Angel with a Pocketbook (a sculpture by William Edmondson)
By Elizabeth Spires
I never thought I'd get to heaven but I did.
I closed my eyes and died, then flew straight up
through clouds that looked like cotton candy,
clutching my pocketbook. The angel at the gate
said I wouldn't need a pocketbook in heaven,
but I held on tight and said I would.
We argued for a while and then he let me in.
Which proves that stubbornness must be a virtue...
At least sometimes.
As you can see, I'm not the airy, wings-aflutter sort.
I'm a two-feet-on-the-ground, no-nonsense type
who can't carry a tune for trying, and heights,
even a choir loft, make me dizzy.
But Heaven, I'm told, is interested in goodness,
not sameness, and though it's not for me
to judge how good I was in life
somebody must have thought I was
or else why would I be here?
Of course, I'd rather be in heaven
than you know where, but I'll confess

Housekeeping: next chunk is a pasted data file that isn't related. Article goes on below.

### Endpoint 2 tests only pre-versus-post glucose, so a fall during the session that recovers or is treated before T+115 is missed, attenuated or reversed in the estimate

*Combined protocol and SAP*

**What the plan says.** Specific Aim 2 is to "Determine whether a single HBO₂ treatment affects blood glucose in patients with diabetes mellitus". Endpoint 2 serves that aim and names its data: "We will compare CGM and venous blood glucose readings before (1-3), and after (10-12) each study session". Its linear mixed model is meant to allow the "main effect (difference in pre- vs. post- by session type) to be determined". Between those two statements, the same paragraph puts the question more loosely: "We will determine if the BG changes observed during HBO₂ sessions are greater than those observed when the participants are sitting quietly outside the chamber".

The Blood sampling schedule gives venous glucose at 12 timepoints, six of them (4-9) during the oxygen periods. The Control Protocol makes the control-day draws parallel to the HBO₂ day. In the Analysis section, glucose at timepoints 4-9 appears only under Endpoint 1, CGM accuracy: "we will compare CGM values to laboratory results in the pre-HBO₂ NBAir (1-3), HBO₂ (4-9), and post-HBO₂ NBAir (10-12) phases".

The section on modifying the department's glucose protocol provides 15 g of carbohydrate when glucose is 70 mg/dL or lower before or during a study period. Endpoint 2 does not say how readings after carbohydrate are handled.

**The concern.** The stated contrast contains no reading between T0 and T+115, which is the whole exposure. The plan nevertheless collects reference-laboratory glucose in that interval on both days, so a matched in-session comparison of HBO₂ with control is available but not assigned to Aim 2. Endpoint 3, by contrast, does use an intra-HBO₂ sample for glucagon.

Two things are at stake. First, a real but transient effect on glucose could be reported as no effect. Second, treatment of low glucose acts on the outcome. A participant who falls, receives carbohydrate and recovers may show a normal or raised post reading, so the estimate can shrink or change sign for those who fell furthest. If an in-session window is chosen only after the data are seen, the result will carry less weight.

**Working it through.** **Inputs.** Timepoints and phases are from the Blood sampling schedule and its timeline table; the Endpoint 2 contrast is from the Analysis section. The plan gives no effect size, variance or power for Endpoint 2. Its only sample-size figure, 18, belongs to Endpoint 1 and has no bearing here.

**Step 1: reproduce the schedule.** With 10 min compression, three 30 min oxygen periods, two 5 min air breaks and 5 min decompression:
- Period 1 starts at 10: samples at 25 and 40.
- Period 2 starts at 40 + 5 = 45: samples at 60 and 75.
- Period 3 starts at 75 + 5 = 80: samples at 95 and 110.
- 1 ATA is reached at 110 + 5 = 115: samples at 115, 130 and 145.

sometimes I miss how real the earth was,
miss lipstick, hairdos, the sound of my high heels
click-click-clicking on the sidewalk,
pocketbook swinging at my side.
It's foggy here, and every time I take a step
I sink a little into cloud, then bounce back up.
They say, just give it time and my memories
will fade like a dress left hanging in the sun.
That soon I'll throw a choir robe over my head
and, with a Hallelujah!, sing as good as anyone.
Until that happens, I'm keeping my pocketbook!
From Poet's Choice in Sunday's online Washington Post. "William Edmondson, a Nashville stone carver (c. 1874-1951), was the first black artist to have a solo show at the Museum of Modern Art in New York, in 1937," explains Spires. "The son of freed slaves, he said he carved by divine inspiration. By the end of his life, over 300 of his remarkable stone carvings of humans, animals and mythological and Biblical figures were in public museums and private collections." The poem is from her recent book I Heard God Talking to Me: William Edmondson and His Stone Carvings.